Anton Chekhov remarked that a story is “the casual telling of a nuclear experience in an ordinary life, rendered with immediate and telling detail.” Edward Bulwer-Lytton may have fallen from literary grace but admit it: “a dark and stormy night” sets a tone. His novel, Paul Clifford, might as easily have ridden into view on a description of the highwayman’s breeches. Clothes are details too, perhaps even as purple as Bulwer-Lytton’s prose, but would the pants have set a mood? In this instance possibly so, but I digress. There’s a difference between detail and telling detail. A cook could serve fresh tomato slices with a sprinkling of milk and flour. But if she chooses olive oil, basil, balsamic vinegar and salt instead, the tomato comes alive on the plate.
The inclusion of telling detail is, as Chekhov suggested, a basic skill for fiction writers. Perhaps it’s a dusty road, an ominous crow, a smear of birthday cake on a child’s cheek. Or a detail may recur and build over the course of a narrative to take on plot significance, as wars have a tendency to do in historical sagas. Less commonly a telling detail may have a life of its own but never directly impact the foreground of a piece.
An iconic instance of the latter occurs in a 1965 video of Bob Dylan’s “Subterranean Homesick Blues.” The alley setting is a static, telling detail. As Bob drops cue cards a man in the background speaks to someone off camera. Only after the song ends and Bob leaves does the bald man pass close to the lens. Allen Ginsberg? Ginsberg would later describe Beat culture’s relation to Dylan by quoting President Kennedy: “the torch has been passed to a new generation.” His video appearance is a showing of that.
World’s Fair, E. L. Doctorow’s evocation of a Bronx childhood, takes occasional note of the rise of Hitler and Fascism. Though World War II is still on the horizon at novel’s end, these references set Doctorow’s story in a wider context and provide a counterpoint to the gleaming World of Tomorrow envisioned by the fair.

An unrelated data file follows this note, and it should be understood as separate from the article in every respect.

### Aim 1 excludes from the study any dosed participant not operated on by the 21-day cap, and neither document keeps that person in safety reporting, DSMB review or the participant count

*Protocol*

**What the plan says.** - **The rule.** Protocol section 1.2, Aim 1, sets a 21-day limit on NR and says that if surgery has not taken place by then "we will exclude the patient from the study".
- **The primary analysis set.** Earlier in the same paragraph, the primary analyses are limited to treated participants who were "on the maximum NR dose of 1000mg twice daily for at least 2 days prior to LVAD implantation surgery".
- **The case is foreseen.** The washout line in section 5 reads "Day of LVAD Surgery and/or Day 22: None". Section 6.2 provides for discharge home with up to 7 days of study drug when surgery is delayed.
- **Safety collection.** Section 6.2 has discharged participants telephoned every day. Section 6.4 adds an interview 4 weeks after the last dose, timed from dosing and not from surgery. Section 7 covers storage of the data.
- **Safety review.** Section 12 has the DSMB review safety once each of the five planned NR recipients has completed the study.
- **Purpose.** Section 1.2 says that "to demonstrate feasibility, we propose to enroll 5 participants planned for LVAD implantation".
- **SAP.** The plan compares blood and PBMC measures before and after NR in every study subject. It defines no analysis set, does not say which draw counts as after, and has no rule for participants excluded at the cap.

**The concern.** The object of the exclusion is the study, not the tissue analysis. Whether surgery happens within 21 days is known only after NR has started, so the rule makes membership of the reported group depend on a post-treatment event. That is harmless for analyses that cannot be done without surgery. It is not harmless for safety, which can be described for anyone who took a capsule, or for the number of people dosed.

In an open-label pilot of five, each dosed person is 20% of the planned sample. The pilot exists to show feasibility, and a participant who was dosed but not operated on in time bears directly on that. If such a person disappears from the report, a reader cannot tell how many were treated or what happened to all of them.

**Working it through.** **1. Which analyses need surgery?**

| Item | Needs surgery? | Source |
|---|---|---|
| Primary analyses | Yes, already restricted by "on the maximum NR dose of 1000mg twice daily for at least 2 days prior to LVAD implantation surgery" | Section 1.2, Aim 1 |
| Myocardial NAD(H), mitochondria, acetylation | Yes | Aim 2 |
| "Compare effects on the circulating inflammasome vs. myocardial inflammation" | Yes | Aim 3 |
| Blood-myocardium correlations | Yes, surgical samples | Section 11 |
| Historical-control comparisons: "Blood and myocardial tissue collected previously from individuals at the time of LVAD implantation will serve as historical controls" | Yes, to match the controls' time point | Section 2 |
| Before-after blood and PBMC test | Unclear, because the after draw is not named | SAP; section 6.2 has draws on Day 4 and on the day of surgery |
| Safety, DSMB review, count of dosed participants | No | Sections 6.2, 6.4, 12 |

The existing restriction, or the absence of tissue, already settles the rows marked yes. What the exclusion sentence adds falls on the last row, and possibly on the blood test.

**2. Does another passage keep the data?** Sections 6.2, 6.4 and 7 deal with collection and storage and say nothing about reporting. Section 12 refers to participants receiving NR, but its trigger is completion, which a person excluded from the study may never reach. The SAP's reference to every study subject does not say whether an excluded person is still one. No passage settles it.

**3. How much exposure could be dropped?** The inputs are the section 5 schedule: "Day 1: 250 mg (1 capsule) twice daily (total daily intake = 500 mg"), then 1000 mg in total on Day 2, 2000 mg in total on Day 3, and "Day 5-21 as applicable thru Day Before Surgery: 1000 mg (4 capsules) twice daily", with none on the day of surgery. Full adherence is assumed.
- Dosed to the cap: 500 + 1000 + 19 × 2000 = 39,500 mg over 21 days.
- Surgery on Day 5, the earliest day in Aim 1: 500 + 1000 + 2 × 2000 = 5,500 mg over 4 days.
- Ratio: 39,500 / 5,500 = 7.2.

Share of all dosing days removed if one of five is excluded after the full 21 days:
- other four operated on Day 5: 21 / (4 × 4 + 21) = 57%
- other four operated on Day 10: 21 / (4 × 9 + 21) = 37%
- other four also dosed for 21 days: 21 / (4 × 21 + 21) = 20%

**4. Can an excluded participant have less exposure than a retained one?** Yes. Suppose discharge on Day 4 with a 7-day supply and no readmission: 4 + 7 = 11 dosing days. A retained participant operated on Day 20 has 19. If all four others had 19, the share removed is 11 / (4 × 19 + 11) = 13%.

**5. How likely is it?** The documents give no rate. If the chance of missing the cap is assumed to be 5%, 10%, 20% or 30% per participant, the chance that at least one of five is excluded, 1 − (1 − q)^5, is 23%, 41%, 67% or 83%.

George Orwell gets triple duty from the perpetual war in the background of Nineteen Eighty-Four. Oceania acquires a smidgeon of global context. We glimpse its ruthless efficiency in the pursuit of war as a full-employment strategy. And the shifting alliances with Eurasia and Eastasia introduce the concept of doublethink. Comrades in Big Brother’s England are required to believe that today’s enemy has always been the enemy, even if memory disagrees. Doublethink is the mental gymnastic that O’Brien will later impress upon Winston Smith in the course of torturing him. If the Party says so, 2+2=5.
Graphic novelist Alan Moore frequently employs dynamic—shifting or evolving—detail in his work. The in-your-face comic aesthetic makes his use of these techniques easy to spot. Scattered throughout the Promethea series are advertisements for comics starring Weeping Gorilla, a sad sack who embodies cultural exhaustion. The pathetic atmosphere is reinforced by an ongoing bit about the pop band Limp. Song lyrics include “She made me feel a total failure, her boyfriend stepped on my inhaler.” Weeping Gorilla and Limp are only tangentially related to Promethea’s quest. (The best friend of Promethea’s newest living incarnation is a Weeping Gorilla fan. The girls attend a Limp concert where a fight breaks out with a pair of demonic assassins.) A third peripheral drama involves the mayor of New York City. His multiple personalities go on strike, forcing him to resign from office. The cumulative effect of these details is a more nuanced impression of the city than might otherwise be expected in a comic book. Moore’s NYC is an idiot relative to be met with humor and humanity, not hate.